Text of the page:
Facts are under assault in 2020.
We can't fight back misinformation about the election and COVID-19 without you. Support trusted, factual information with a tax deductible contribution to PolitiFact
I would like to contribute
The pace of the nation’s economic recovery continues to be one of the most heavily debated issues as the presidential race enters its final stretch.
Republican Mitt Romney and his supporters have been trying to gain the upper hand in that debate by asking voters the same question that Ronald Reagan effectively used against Jimmy Carter in 1980: Are you better off than you were four years ago?
One of President Barack Obama’s top campaign surrogates, Maryland Gov. Martin O’Malley, "acknowledged that we are not better off than we were four years ago," Tennessee Republican Party Chairman Chris Devaney wrote in a posting on the party’s web site on Sept. 4.
To back up the claim, the party’s state executive director, Adam Nickas, directed us to O’Malley’s Sept. 2, appearance on CBS News’ "Face the Nation." The program, moderated by Bob Schieffer, was broadcast live on the eve of the Democratic National Convention in Charlotte, N.C.
Instead of paraphrasing the exchange in question, we’ll let a transcript from that pertinent segment of the broadcast speak for itself:
Schieffer: Can you honestly say that people are better off today than they were four years ago?
O’Malley: No, but that’s not the question of this election. The question, without a doubt, we are not as well off as we were before George Bush brought us the Bush job losses, the Bush recession, the Bush deficits, the series of desert wars, charged for the first time to credit cards, the national credit card …
When Schieffer pointed out that Bush is not on the ballot, O’Malley replied: "Yeah. But we are making progress" and are coming out of "the deep, deep hole."
O’Malley’s remarks lit up the web and the blogosphere. But the next day, he gave a different answer during a CNN panel discussion when moderator Soledad O’Brien referenced his earlier response on "Face the Nation."
Again, here is a transcript of the pertinent exchange:
O’Malley: Here’s the reality of our situation as a country. We are clearly better off as a country because we are now creating jobs rather than losing them.
O’Brien: But you said no …
O’Malley: But Soledad, we have not recovered all that we lost in the Bush recession. That’s why we need to continue to move forward. Is there anybody on this panel that thinks we’ve recovered all that we lost in the Bush recession? I don’t think anybody could say that. But clearly, we’re moving forward. We’re creating jobs. Unemployment is down. Job creation is up. And those positive movements would not have happened without the president’s leadership.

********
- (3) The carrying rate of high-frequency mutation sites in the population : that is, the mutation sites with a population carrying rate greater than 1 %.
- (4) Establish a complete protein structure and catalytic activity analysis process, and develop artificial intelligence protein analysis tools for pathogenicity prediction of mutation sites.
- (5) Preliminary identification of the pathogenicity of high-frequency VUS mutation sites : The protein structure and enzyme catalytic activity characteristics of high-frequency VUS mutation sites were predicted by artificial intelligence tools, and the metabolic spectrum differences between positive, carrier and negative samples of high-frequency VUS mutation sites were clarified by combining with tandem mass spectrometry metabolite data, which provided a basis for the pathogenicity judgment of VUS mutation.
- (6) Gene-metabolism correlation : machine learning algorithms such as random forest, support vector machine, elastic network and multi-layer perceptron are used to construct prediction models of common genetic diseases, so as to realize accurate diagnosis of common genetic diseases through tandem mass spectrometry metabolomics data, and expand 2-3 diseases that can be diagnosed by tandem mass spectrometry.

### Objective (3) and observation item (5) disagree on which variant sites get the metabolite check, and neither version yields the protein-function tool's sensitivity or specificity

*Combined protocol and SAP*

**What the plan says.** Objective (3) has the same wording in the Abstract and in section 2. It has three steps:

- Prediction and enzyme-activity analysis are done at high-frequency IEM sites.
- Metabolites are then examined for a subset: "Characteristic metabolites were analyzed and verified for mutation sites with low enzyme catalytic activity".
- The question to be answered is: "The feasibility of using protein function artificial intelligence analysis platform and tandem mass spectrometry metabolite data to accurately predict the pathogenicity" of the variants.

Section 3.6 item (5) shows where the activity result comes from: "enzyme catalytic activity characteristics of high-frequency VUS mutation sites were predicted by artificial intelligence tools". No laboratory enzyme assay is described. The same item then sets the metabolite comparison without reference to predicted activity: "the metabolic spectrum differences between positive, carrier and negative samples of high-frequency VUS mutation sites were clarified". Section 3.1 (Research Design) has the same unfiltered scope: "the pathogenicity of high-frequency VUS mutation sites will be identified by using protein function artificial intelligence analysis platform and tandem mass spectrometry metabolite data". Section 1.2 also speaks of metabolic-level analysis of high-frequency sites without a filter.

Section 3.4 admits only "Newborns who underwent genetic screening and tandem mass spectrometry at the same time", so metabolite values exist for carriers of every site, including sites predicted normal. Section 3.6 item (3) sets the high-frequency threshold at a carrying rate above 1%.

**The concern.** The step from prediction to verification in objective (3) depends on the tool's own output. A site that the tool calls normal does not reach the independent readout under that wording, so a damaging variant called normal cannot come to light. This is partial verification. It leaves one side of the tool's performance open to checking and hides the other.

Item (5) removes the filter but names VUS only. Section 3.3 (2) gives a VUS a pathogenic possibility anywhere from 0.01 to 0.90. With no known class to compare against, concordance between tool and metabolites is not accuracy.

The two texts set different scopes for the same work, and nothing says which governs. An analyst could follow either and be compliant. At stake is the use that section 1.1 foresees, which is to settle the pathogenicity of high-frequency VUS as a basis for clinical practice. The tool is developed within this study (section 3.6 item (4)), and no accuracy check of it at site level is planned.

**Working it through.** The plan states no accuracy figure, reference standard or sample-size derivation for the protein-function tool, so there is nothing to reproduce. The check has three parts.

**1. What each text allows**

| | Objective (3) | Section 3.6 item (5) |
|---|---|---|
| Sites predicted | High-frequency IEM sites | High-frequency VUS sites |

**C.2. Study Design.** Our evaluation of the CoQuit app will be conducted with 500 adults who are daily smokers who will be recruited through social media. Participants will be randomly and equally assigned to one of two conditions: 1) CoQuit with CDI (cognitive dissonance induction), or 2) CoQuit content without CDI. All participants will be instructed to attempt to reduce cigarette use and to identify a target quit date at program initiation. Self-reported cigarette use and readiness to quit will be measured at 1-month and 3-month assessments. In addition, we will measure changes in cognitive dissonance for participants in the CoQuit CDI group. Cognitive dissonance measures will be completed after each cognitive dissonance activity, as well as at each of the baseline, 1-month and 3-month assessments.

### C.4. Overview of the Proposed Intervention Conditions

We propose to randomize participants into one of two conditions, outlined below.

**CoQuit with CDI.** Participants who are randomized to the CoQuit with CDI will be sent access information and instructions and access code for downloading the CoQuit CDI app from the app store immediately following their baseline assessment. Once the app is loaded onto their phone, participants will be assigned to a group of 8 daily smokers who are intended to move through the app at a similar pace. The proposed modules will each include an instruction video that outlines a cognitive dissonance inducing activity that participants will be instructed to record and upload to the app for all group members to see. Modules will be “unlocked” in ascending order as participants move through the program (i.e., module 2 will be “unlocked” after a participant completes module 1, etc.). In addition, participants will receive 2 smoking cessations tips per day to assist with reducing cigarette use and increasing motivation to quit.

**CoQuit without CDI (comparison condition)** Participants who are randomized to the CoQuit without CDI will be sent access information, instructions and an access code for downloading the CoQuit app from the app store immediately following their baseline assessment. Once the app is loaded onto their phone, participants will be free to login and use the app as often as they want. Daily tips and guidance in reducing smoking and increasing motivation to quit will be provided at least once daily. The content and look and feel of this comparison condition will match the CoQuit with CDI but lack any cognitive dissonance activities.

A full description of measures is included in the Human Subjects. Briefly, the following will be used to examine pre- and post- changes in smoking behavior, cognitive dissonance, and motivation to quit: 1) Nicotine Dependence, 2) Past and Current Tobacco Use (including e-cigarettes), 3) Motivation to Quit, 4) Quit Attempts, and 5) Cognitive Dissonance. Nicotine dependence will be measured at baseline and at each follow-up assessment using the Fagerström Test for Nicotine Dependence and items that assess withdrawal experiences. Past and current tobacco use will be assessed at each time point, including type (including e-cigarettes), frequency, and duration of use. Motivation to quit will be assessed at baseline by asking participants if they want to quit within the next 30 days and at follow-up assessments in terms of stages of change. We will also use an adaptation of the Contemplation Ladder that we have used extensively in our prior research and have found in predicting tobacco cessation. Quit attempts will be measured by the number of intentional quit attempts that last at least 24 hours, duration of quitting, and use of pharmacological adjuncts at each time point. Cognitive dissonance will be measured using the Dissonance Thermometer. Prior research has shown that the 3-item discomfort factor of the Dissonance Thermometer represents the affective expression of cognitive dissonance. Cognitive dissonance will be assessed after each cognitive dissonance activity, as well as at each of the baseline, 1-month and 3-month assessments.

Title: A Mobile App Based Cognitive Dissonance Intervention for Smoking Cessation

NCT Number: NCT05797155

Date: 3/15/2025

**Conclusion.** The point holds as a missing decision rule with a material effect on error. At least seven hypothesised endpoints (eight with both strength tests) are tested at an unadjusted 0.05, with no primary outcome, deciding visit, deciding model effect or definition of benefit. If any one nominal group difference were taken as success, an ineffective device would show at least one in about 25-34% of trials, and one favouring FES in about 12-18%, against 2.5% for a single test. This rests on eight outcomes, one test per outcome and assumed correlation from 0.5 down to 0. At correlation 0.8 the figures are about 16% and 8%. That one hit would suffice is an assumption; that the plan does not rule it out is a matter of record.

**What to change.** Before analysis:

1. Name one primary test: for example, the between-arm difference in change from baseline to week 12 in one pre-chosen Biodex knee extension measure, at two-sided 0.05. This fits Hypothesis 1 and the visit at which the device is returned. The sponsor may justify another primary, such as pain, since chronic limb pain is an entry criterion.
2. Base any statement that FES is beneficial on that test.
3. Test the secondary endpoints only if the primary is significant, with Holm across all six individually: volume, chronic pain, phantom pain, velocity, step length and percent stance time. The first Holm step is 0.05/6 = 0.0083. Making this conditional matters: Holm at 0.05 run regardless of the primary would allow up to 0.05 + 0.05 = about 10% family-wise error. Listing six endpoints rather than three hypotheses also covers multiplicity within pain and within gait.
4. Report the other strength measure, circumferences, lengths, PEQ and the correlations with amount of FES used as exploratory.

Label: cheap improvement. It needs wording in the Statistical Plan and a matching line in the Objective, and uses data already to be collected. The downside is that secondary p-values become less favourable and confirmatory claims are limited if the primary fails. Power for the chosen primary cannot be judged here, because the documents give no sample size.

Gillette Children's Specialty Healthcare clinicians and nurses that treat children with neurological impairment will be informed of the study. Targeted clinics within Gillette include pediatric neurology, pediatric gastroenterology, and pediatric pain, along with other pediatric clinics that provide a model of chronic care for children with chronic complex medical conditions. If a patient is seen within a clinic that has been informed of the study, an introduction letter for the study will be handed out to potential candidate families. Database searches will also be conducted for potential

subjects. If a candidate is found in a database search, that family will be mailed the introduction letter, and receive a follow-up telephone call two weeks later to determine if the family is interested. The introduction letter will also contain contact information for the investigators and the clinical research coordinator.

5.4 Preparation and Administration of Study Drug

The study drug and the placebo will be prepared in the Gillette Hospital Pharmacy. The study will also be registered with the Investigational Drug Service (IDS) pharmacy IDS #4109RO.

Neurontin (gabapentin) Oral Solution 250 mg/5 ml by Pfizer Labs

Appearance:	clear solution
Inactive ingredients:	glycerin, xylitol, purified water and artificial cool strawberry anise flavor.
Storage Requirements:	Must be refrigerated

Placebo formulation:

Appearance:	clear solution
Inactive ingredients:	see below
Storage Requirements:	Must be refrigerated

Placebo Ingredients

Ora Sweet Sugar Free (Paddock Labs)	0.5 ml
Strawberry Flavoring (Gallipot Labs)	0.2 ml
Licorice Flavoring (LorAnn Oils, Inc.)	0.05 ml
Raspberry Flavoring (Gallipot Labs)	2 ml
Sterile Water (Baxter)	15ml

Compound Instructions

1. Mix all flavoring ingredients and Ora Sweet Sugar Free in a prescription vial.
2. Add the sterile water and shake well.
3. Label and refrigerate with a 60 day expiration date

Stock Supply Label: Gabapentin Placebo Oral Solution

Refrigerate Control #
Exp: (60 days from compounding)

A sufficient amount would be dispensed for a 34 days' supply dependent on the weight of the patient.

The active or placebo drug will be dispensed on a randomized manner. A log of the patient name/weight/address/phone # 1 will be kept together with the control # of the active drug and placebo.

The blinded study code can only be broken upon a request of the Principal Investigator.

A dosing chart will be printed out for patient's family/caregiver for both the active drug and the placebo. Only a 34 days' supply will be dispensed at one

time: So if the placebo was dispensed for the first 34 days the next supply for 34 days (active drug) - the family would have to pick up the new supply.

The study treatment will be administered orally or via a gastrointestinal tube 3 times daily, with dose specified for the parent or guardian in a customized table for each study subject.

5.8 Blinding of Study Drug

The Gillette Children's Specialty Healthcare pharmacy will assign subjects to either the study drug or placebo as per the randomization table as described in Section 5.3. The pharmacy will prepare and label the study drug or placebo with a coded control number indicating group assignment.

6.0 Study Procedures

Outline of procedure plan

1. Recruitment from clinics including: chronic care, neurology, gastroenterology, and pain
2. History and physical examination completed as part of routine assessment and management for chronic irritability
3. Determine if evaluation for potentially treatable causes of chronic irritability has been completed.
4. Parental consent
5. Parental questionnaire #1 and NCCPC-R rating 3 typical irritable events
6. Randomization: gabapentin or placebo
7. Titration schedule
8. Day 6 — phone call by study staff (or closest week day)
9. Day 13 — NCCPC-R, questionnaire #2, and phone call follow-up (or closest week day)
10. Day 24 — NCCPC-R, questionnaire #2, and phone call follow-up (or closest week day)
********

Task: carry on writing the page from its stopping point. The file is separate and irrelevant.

A few days later, on Friday, Sept. 7, O’Malley appeared on MSNBC’s "Morning Joe" and said he didn’t mean to say that Americans were not better off when he made his earlier remarks.
O’Malley said he had been "word-spliced" on "Face the Nation" and that Americans are indeed doing better.
"Yes, of course we’re doing better when America is creating jobs, and we are creating jobs," he said.
He again said the United States has not recovered all of the jobs lost during the recession and insisted that is what he was talking about on "Face the Nation."
In fairness to Devaney, O’Malley’s appearance on "Morning Joe" happened three days after Devaney had posted his comments on the GOP web site. But O’Malley’s CNN appearance, in which he backed off of his earlier statement, came the day before Devaney had posted his comments.
During his "Face the Nation" appearance, O’Malley did, in fact, say Americans are not better off than they were four years ago, but he made clear he felt this was the fault of the Bush administration, not Obama’s. He further clarified his beliefs in a CNN interview the next day and in another television interview three days later. In those follow-up interviews, O’Malley said that while not all jobs lost during the recession have been recovered, Americans are still better off because the country is creating jobs instead of losing them.
Chairman Devaney correctly cited O’Malley’s original remarks but failed to mention that the governor had said the opposite in subsequent interviews. We understand that, especially in the hyper-partisan atmosphere surrounding a presidential election, politicos are going to cherry-pick comments that make their side look good and the other guy look bad. Still, we rate Devaney’s claim as Half True.
Chris Devaney, posting on Tennessee Republican Party web site, TNGOP Monthly Review, Sept. 4, 2012
Adam Nickas, email to PolitiFact, Sept. 19, 2012
"Face the Nation," clipfrom Martin O’Malley appearance on Sept. 2, 2012
"Face the Nation," transcript from broadcast on Sept. 2, 2012
CNN, video of Martin O’Malley appearance during panel discussion on Sept. 3, 2012
The Associated Press, Md. Gov. O’Malley says Americans are better off, Sept. 7, 2012
Read About Our Process
In a world of wild talk and fake news, help us stand up for the facts.